Here they get a very low price at market. One big reason for this is that the trees are so incredibly productive. So during season there is a big glut on the market. And a lot of people here still don't know what it is, so not much demand.
I have 5 trees, so usually have tons more than i can use. I juice a lot of them, but still don't put a dent in what the trees are producing. The quality of the juice is really quite good, comparable to orange juice. Should really sell them to a distributor, but hardly worth the trouble for the price they will pay.

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Tropical Fruit Discussion / Re: Difficulties with pulasan
« on: October 15, 2018, 06:33:29 AM »
Vermiculite works well as its  in organic, holds water and  is easy to adjust how much water is in it.  The difference is when  things are shipped without being super clean. When  the seeds have some fruit pulp on them, or sugar and nutrients, fungus spores germinate and .the  Vermiculite is the perfect consistency for fungal growth and has nothing in it  to prevent fungus, hence its use sometimes in mushroom culturing. The moss although can mold,  it does prevent  fungus quite well even.if there are some sugars kicking it around.

One thing to keep in mind.  Vermiculite is a rock. Sphagnum moss  is a plant and  some countries quarantine/customers type agencies will not allow it in without your  regular plant paperwork such as phytosanitary certificate, import permissions etc.  So in  that regard Vermiculite by as an advantage.   Moisten it first, its bad to breathe in the dust.
As far as i know, the only countries that do not allow sphagnum moss in the medium, even with a phyto, are Australia, New Zealand, and Canada.

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Tropical Fruit Discussion / Re: what should I know while growing kiwano?
« on: October 12, 2018, 05:29:34 PM »
They're good juiced and used as a salad dressing. What i didn't like is how thorny the plant is. Has thorns all along the stems. Also it took over the garden. In tropics could be invasive weed. Big advantage is they are not stung by fruit flies, as are other cucumbers here.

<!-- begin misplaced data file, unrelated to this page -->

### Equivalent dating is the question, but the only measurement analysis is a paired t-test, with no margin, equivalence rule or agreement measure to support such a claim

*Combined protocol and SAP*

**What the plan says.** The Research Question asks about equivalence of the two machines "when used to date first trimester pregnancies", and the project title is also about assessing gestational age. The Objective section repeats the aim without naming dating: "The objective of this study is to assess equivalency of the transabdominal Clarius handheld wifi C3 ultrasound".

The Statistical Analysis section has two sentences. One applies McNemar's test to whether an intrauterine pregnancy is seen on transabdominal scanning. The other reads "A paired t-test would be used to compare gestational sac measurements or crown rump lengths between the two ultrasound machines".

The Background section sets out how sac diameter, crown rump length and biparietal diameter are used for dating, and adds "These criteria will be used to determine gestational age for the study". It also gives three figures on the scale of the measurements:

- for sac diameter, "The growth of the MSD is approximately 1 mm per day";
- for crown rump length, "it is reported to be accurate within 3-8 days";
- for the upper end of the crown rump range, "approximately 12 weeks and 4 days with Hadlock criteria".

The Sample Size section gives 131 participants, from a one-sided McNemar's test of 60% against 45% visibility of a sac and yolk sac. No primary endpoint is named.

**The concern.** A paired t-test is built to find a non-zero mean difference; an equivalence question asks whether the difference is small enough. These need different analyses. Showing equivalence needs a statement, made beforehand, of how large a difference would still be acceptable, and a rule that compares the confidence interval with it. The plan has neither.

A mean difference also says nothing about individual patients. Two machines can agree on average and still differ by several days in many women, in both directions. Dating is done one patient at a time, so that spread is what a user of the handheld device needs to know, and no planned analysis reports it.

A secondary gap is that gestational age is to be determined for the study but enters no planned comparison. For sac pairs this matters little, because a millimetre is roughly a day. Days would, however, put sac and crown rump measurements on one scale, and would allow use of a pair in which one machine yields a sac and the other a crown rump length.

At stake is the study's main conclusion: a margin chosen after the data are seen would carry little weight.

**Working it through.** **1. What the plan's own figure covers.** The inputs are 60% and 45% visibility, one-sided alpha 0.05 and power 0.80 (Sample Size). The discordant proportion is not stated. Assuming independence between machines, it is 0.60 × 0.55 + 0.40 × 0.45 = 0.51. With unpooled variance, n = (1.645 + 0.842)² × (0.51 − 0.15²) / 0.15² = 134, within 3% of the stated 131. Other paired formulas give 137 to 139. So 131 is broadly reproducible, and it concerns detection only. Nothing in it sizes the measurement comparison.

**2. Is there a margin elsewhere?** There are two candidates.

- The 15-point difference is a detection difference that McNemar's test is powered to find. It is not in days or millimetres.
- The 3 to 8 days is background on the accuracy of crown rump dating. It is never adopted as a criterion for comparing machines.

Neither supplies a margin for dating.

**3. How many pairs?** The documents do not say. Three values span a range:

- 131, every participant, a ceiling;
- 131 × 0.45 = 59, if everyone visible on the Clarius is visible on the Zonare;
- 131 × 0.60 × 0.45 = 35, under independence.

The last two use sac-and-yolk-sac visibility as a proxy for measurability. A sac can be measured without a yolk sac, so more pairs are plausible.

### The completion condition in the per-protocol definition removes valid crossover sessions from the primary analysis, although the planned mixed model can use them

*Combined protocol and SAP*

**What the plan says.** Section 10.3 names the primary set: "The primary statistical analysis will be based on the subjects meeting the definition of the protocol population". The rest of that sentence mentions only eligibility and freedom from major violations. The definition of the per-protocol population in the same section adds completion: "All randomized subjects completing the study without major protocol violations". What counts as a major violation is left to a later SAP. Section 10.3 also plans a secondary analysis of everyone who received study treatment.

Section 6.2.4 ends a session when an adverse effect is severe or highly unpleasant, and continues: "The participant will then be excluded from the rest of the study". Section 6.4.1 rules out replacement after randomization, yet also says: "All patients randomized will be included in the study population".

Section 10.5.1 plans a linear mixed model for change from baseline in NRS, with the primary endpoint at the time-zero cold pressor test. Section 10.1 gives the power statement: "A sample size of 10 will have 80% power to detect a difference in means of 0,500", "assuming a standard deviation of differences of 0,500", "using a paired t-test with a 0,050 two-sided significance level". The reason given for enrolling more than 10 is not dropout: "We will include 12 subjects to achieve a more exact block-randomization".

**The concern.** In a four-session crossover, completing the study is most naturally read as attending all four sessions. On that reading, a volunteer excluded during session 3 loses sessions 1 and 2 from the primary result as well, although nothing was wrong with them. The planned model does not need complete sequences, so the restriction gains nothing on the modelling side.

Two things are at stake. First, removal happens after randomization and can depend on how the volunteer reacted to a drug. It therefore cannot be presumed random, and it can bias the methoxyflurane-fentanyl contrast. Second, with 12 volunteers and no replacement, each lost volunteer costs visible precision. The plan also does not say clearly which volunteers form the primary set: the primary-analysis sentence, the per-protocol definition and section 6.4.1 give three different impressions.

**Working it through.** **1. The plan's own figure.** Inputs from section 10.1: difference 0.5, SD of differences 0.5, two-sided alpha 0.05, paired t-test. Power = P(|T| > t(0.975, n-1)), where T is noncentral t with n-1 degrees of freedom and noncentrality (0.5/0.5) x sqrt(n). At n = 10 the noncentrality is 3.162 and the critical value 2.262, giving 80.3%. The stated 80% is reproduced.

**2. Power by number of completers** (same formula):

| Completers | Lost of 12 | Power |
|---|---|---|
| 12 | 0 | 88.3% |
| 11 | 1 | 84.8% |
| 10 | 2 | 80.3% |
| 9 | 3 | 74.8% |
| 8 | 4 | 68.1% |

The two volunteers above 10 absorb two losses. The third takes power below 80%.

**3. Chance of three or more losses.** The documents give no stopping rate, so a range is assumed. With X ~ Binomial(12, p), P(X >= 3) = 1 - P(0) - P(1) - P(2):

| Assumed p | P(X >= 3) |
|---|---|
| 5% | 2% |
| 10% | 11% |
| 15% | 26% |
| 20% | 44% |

For starting seeds use well drained slightly acid soil. Keep temperature and humidity high and well watered until seeds sprout. Very easy to grow given right conditions. If i grew them again i would use a trellis, rather than letting them sprawl on the ground. Too easy to step on sharp thorns.

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Tropical Fruit Discussion / Re: Difficulties with pulasan
« on: October 09, 2018, 06:01:59 PM »
I have had good success with washing well and germinating in sphagnum moss that's mixed half half with dry and wet then squeezed moss.  Shipped pulasan many times this way with near 100%success.  We grow them in regular heavy ish clay like soil in pots before transplanting.  Check your pot holes. Some pots like those cheap flimsy black types sit flat on the ground.  If on concrete they tend to stay soggy.  If you plant a drainage media like chips, rock etc not an issue.  So maybe like Steve mentions, roots are too wet. Cleaning seeds well goes a long way, but is time consuming.

Thanks, I was thinking  to try with vermiculite to see if it can grow
Sphagnum moss works better than vermiculite as a medium. Sphagnum moss is very acidic (low pH) and helps to inhibit rotting. Pulasan seeds, like rambutan seeds are susceptible to mold. Main problem is pulp that sticks to the seeds is hard completely clean off, Any very tiny piece of pulp will start molding process. So it's really good to spend the time to clean them off very meticulously. Once they start sprouting the molding is not a problem.

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Tropical Fruit Discussion / Re: white sapote in the tropics
« on: October 05, 2018, 05:36:21 PM »
There are so many cultivars of white sapote, probably close to 100? Not surprising that some might be more suitable for the tropics than others.
Ajesh, what is the elevation at location where you grow your white sapote?

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Yes, you are right Oscar :) cuttings are faster but a lot of material is necessary... If you think abut seeds, hollies are usually dioecious so you need male and female plant  - not easy way
Wayusa take much better from cuttings than Mate for me. Cuttings are common way to propagate this species in Ecuador. But much decorative and I think easy for cultivate or propagate is Yaupon and it is native in US
Yerba mate is dioecious. I started with just one plant and propagated from that. So they all flower, but don't form any seeds.
I noticed when i Ecuador that they sell bags of guayuasa for tea in some stores. Had never seen it sold commercially before that.

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Well, if you're adding in non-caffeinated Ilex species then you can't forget Ilex kaushue, aka large-leaved kudingcha (I. latifolia sometimes used interchangeably).  Very interesting chemical profile with it too  :)